May 022020
 

Week Seven or is it Nine of Quarantine here in beautiful Paradise, Indiana. Who knows what day it is? Those of us privileged to be retired live in a haze of “no time.” But getting a prescription involved contact with the Real World Out There.

I have various problems with my lungs, so I am hunkered down for the duration. My husband is an insulin-dependent diabetic, so he is also careful. We’ve picked up or had groceries delivered. Occasionally we pick up food at a drive-up, donning masks and gloves. We also visit our local CVS for prescriptions, and that’s about it.

I get bronchitis at this time almost every year. My doctor has a protocol for my management which involves nebs 4x daily, diligence on regular inhalers, an antibiotic, and Prednisone. Sometimes I get a shot of both, but not this time as my physician is primarily doing Telemedicine. She told me that her main goal is to keep her patients out of the Emergency Room.

I support her goal, though for me it means taking oral steroids instead of the shot. I’ve been taking Prednisone for the 28 years I’ve had asthma, and in the last year or so, the oral tablets have caused my heart to palpitate so much I feel it is coming out of my chest. The doctor dosed the pills in a different taper to see if that would help. But first I had to get the pills.

Normally I send Herman out to CVS, but my insurance changed April 1st and this would be the first prescription on the new insurance. I called the pharmacy and they were so busy they preferred not to take it on the phone. So off to CVS I went.

The traffic was not different from any other Friday in our little corner of the universe. At CVS’ neighboring Starbucks, at least 20 cars lined up for the drive-up.

My car was about ten back from the window when I arrived at CVS. The parking lot was full. I observed that most people were wearing masks, and some wore vinyl gloves. When I got to the window, the pharm tech was also wearing a mask and gloves. Maybe my anecdote is irrelevant because I visited a pharmacy, but it made me feel like we’re looking out for each other.

My home is in southwestern Indiana, in a primarily rural county of 70,000 people. We’ve had 15 deaths, all of them but two in the same nursing home. We have less than 100 cases.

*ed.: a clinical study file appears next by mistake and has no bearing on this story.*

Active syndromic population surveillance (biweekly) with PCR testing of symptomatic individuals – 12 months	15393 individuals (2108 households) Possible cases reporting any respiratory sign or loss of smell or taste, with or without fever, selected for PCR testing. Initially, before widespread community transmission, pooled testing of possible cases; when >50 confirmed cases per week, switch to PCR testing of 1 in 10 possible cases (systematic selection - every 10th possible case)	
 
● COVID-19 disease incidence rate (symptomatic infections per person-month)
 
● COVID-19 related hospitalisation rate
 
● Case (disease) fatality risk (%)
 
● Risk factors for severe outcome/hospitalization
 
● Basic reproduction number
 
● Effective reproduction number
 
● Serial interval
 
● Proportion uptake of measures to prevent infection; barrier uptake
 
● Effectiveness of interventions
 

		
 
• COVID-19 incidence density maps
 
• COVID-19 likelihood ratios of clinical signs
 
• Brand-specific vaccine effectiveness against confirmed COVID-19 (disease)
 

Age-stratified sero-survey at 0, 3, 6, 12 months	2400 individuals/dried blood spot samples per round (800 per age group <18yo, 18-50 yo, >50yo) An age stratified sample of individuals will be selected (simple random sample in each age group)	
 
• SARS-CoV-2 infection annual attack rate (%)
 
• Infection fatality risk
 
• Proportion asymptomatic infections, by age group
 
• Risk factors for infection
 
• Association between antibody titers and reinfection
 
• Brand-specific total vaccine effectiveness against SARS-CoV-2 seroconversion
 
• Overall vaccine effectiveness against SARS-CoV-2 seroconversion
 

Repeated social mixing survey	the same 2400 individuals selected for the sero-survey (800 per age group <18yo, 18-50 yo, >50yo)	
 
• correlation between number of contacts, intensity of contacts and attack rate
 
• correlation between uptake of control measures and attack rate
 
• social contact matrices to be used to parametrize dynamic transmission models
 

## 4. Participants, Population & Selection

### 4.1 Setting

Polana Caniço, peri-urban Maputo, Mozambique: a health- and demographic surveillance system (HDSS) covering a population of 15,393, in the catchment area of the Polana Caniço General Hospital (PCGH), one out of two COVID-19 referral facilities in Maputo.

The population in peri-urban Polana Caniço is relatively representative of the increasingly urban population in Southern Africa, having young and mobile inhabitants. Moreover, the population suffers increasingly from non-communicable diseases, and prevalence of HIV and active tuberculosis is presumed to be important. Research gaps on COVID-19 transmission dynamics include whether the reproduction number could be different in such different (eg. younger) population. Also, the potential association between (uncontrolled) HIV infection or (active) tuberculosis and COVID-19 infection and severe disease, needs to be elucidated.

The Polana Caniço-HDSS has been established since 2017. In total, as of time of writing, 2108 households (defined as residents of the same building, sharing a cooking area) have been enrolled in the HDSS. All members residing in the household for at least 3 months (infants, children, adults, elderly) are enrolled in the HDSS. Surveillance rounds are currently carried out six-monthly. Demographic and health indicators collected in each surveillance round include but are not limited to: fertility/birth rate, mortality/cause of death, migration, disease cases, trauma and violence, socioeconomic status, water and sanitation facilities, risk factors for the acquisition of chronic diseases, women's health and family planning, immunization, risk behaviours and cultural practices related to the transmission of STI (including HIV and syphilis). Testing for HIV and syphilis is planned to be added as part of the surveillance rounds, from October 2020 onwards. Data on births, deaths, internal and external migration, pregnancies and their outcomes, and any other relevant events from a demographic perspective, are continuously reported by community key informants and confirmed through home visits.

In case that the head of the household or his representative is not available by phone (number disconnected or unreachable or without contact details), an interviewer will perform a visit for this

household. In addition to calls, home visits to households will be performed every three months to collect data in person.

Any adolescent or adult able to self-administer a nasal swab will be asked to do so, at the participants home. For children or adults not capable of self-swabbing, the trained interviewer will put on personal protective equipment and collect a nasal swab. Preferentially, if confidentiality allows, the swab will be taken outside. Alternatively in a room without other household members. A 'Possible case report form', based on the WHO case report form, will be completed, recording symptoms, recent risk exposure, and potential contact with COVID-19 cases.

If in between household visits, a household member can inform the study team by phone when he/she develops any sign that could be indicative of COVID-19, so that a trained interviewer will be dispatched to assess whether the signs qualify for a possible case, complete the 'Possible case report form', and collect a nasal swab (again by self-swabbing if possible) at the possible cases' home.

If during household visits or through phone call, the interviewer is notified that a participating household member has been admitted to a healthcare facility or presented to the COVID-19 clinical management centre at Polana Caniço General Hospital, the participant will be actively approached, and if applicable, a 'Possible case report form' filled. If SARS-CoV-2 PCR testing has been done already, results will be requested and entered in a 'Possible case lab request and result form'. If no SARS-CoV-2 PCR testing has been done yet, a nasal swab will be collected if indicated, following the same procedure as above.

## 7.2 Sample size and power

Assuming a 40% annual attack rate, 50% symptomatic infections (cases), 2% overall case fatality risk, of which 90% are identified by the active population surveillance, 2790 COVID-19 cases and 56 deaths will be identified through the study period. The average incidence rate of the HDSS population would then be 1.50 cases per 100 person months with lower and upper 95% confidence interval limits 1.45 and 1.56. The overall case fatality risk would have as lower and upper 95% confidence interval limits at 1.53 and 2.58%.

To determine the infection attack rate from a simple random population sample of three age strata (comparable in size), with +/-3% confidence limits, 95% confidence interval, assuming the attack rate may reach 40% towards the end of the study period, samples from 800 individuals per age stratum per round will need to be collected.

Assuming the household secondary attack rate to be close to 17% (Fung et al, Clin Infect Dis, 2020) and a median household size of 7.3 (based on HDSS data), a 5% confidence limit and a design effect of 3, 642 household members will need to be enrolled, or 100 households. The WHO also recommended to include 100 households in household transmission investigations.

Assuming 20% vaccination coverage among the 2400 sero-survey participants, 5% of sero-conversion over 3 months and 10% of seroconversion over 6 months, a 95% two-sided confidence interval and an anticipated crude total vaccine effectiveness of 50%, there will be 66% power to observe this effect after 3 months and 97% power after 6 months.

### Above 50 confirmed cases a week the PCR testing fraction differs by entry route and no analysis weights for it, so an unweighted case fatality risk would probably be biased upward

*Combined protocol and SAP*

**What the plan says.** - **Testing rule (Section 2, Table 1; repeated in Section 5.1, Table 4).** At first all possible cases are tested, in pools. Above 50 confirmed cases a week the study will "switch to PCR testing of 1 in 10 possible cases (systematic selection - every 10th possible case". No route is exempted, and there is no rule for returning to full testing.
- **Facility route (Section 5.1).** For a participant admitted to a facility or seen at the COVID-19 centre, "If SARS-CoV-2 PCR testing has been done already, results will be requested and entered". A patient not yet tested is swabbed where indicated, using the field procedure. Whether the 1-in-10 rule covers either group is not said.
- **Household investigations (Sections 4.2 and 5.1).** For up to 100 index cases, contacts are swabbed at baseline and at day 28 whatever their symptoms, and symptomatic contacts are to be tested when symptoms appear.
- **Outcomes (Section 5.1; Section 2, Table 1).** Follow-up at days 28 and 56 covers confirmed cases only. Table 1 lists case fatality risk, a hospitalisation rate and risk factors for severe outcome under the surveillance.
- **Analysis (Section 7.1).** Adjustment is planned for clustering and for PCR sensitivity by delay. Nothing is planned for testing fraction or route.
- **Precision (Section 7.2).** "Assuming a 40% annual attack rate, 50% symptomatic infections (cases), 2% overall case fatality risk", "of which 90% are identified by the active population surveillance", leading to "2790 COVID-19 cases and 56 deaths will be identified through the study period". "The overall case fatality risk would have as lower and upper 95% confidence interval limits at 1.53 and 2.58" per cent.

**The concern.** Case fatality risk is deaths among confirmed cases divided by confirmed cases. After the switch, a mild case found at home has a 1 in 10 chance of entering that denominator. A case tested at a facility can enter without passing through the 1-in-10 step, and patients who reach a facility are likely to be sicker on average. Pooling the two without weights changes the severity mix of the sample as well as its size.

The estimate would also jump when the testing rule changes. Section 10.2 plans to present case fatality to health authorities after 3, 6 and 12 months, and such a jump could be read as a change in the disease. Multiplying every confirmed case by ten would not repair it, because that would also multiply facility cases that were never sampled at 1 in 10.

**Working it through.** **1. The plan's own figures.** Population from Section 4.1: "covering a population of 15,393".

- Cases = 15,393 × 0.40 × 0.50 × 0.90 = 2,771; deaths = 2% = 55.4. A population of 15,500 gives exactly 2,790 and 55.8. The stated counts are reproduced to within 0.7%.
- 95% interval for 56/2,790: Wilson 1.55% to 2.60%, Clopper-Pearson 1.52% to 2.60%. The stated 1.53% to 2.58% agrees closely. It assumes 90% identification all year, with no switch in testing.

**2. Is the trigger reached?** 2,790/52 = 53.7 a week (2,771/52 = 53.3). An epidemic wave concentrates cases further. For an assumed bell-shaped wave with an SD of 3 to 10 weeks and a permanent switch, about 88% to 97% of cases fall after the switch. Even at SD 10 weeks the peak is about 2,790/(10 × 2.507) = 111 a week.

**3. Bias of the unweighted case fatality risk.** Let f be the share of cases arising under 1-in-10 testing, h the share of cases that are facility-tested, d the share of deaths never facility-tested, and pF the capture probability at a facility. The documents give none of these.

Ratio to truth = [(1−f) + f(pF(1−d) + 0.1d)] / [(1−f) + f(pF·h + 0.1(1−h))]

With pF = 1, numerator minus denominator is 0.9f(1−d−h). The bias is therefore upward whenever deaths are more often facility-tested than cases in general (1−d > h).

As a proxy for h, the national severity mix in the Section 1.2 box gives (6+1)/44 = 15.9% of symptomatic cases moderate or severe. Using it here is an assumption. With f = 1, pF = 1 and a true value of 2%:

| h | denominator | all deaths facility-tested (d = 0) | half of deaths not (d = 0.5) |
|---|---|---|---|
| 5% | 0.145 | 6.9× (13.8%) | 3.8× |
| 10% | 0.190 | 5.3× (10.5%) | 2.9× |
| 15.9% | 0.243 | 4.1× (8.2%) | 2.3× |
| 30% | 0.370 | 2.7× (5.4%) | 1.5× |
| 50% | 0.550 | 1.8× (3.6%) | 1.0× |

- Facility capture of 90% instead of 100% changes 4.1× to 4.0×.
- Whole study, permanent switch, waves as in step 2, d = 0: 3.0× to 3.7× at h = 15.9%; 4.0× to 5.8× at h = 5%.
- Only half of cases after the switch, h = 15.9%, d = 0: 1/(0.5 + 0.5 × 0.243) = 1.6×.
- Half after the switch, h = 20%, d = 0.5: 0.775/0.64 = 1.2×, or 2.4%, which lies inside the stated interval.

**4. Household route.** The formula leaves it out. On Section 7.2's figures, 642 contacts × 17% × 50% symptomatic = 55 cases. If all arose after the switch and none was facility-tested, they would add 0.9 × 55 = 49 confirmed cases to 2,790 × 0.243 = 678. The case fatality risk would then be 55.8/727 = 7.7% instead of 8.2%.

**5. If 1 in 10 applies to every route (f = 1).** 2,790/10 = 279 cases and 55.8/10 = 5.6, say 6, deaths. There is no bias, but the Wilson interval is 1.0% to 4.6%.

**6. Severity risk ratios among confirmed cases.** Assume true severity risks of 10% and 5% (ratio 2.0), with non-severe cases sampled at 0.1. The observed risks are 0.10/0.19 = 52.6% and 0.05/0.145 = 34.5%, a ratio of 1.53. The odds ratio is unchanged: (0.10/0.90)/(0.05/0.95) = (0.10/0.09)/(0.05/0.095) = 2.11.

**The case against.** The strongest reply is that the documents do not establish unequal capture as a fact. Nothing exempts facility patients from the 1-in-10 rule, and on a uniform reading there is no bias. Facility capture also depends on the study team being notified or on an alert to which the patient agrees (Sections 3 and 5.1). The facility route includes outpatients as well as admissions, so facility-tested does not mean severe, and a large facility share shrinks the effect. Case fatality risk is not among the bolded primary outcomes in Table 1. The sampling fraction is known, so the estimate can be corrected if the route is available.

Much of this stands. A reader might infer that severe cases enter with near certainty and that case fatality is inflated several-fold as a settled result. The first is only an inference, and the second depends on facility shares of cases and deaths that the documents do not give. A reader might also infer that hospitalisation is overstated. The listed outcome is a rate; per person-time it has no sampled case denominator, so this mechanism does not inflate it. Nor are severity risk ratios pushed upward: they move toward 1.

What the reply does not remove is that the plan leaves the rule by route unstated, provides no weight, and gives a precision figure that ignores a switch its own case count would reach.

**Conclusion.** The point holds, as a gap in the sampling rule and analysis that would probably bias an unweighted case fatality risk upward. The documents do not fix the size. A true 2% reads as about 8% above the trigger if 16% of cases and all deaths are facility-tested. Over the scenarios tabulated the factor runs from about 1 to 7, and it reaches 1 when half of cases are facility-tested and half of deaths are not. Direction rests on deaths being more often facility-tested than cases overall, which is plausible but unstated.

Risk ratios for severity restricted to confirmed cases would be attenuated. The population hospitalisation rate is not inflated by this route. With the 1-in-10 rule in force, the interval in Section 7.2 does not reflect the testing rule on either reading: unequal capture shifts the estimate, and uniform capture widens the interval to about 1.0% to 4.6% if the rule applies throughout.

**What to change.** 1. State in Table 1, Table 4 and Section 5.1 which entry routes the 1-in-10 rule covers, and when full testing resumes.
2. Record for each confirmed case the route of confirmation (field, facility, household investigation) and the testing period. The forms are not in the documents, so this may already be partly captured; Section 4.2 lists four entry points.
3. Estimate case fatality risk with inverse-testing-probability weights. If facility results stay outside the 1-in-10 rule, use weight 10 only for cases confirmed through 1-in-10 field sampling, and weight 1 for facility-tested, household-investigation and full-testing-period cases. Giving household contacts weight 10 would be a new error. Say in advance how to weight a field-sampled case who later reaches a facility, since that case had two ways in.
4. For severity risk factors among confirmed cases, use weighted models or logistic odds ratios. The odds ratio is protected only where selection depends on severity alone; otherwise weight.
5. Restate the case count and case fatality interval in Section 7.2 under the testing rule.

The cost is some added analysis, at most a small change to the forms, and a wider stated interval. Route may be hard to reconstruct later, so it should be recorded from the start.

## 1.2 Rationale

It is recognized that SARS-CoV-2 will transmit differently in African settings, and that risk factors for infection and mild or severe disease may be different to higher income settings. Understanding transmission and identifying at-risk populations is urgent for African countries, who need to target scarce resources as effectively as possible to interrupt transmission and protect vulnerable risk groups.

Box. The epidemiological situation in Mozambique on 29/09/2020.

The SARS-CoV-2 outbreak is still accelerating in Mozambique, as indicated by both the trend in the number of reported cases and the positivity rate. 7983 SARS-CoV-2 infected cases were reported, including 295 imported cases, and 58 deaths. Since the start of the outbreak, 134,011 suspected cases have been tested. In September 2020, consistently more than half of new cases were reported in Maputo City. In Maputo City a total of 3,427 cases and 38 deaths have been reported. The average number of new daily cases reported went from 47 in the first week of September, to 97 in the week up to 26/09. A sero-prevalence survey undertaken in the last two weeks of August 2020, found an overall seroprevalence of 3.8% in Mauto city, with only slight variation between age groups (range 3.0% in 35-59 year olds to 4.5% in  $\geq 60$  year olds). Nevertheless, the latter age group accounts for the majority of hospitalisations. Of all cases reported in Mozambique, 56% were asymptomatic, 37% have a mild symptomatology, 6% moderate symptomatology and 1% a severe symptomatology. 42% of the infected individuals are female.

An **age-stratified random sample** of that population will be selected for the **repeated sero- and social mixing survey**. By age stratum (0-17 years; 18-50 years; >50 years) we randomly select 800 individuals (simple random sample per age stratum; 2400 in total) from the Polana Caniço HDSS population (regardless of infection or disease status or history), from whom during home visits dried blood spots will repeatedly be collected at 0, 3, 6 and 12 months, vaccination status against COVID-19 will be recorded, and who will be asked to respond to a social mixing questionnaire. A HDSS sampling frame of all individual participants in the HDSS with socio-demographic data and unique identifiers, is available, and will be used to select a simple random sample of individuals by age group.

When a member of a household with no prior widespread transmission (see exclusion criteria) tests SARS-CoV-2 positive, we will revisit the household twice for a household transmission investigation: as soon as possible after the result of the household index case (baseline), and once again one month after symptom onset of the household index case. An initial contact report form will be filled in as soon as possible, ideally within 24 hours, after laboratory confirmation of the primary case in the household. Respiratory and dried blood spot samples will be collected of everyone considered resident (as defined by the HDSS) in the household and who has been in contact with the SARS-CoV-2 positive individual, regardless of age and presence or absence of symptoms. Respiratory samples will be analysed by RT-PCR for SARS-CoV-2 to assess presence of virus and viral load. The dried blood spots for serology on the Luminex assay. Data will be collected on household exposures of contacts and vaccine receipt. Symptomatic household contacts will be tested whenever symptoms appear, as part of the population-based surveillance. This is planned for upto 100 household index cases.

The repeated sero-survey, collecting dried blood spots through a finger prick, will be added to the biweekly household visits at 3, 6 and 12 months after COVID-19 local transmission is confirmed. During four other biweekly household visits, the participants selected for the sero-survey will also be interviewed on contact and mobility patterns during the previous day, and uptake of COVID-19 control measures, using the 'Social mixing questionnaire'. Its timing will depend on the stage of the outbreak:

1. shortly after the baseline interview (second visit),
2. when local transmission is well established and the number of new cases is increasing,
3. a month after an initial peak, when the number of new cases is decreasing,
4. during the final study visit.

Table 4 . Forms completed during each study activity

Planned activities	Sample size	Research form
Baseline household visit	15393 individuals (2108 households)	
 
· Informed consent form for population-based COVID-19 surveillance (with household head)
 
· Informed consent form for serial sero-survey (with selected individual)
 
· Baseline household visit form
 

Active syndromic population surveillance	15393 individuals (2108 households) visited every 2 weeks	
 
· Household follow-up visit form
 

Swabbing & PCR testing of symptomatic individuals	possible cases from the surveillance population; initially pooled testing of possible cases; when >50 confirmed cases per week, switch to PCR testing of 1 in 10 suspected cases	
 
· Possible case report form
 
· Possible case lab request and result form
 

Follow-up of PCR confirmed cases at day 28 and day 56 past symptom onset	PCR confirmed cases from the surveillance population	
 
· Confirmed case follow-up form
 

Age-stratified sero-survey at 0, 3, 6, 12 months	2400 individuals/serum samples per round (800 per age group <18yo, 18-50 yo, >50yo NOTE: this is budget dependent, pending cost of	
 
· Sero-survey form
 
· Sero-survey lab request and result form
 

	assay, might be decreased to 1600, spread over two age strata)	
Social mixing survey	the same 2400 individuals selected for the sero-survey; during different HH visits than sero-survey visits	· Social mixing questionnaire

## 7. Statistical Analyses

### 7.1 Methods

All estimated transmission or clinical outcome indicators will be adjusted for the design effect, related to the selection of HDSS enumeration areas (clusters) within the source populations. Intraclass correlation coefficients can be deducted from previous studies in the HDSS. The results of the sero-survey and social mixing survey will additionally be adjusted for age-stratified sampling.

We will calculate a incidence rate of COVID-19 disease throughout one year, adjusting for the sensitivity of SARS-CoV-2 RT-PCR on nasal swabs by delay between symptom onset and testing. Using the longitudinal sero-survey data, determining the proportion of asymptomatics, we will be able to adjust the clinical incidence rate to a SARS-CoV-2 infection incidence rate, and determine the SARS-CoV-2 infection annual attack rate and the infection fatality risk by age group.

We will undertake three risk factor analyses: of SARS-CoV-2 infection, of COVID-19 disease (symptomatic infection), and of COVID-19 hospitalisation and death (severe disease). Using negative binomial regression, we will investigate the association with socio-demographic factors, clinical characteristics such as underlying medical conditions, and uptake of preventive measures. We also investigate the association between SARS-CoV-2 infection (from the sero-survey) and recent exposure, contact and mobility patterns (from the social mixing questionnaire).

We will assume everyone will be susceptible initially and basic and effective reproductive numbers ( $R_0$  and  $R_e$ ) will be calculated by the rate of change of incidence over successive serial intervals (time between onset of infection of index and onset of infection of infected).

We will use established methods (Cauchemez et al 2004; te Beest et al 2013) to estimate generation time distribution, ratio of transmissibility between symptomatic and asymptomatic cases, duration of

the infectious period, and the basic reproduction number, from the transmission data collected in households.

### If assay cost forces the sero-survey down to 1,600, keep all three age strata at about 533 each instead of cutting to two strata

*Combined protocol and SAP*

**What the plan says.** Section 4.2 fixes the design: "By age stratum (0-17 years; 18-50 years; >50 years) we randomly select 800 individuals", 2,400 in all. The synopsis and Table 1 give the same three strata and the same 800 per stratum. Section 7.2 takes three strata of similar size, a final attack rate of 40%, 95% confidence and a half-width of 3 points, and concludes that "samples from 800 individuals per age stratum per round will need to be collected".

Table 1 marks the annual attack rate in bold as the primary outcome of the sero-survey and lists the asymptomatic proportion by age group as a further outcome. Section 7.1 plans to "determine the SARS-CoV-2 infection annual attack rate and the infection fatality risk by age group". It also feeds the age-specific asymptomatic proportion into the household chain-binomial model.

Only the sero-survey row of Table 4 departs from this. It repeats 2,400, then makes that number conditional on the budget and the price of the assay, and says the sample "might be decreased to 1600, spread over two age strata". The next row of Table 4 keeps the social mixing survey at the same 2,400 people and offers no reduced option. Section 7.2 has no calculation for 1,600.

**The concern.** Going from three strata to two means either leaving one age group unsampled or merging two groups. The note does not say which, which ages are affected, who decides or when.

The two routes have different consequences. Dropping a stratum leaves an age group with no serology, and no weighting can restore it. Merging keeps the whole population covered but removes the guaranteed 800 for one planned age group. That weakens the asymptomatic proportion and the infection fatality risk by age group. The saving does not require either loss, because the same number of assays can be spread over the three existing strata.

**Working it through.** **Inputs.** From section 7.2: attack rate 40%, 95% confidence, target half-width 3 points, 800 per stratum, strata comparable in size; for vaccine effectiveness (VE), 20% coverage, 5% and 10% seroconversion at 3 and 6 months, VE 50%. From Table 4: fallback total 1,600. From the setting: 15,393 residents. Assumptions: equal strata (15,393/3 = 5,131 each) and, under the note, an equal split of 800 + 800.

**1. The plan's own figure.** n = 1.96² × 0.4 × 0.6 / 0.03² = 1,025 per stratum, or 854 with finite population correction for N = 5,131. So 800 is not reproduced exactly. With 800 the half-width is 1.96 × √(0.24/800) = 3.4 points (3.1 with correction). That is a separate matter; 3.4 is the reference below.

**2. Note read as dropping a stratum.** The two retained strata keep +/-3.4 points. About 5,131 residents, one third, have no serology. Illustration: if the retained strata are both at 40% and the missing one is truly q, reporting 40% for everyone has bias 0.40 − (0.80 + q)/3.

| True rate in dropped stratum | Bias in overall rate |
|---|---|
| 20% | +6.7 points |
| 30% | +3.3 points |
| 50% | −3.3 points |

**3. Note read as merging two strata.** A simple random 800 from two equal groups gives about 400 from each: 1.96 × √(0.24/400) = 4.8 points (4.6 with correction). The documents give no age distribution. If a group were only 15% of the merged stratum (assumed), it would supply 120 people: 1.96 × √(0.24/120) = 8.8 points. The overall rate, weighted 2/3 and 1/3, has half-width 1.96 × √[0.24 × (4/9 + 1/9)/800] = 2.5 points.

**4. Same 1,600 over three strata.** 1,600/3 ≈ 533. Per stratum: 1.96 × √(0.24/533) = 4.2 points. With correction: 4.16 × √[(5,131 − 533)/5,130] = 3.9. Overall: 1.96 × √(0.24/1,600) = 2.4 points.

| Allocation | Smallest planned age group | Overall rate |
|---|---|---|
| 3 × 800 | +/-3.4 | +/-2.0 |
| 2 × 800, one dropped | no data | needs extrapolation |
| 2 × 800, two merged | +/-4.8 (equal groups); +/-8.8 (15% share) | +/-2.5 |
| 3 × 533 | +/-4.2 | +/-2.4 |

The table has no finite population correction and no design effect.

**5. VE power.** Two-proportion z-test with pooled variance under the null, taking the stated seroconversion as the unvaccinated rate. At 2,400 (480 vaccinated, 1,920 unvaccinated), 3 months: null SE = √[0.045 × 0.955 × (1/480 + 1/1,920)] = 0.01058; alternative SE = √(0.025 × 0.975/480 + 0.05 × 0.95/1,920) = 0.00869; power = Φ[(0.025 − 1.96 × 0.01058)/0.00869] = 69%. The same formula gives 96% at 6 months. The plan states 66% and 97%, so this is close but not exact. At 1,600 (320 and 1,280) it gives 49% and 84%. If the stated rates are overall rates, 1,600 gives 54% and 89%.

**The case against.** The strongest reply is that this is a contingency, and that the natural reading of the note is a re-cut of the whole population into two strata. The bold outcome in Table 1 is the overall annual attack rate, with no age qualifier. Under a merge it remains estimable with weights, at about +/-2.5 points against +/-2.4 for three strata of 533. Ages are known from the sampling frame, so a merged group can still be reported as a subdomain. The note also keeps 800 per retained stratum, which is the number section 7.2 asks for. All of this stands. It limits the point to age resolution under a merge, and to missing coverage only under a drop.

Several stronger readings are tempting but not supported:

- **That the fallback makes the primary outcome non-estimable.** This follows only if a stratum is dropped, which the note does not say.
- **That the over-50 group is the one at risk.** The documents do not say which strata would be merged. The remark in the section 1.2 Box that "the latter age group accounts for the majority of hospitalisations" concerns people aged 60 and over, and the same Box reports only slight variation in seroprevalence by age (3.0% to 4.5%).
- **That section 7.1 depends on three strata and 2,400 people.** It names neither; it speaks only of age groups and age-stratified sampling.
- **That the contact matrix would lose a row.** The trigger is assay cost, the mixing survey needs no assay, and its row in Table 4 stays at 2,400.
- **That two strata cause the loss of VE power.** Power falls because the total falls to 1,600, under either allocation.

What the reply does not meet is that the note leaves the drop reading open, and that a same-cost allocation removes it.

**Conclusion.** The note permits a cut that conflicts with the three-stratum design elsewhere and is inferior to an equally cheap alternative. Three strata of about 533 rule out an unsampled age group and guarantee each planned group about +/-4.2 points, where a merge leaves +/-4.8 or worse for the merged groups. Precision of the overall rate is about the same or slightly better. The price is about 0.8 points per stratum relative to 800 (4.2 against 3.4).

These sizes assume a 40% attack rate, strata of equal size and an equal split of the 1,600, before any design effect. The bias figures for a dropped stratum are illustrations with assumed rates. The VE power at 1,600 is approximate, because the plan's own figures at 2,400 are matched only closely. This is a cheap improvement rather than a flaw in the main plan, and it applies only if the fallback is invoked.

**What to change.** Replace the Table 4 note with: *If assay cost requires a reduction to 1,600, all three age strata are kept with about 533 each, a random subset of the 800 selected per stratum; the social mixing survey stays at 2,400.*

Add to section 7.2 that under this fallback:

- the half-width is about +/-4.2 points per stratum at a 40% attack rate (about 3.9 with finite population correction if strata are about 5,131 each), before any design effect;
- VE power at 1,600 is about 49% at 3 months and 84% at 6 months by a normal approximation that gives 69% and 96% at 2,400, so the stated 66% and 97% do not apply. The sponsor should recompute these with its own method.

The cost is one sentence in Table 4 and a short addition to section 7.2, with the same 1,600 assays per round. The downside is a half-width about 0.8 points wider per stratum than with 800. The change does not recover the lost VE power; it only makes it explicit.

Indiana, however, currently has a hot spot in Cass County, north central Indiana. About half of my cousin’s on my father’s side and my one remaining aunt live in this county, where nearly a 1,000 people have tested positive for COVID. Many work in a meat-packing plant that employs 2,000 people. In a county of less than 40,000 people, I suspect that many employees drive from adjacent counties.

The hospital in Cass County is small and has only nine ventilators. As a child, I visited my paternal grandmother there in her later years. People with more serious illnesses are generally sent to hospitals in Lafayette (where my nearly 90-year-old father lives a mile from my 60-year-old brother) or the web of tertiary hospitals in the Indianapolis metro area.

I worry about my cousins and their families. Dad is the youngest of his parent’s children and the only one of the siblings left, so many of my first cousins are older than I am. My aunt (who is the widow of my blood uncle) was basically homebound with health problems prior to the COVID outbreak, and her adult daughters and their spouses provide what she needs. Except a hug.

This was written mostly for myself, so that I can remember what things were like on May 1, 2020. My family is nomadic and most of the younger generation are still working from home or going into shuttered offices with few people who can socially distance.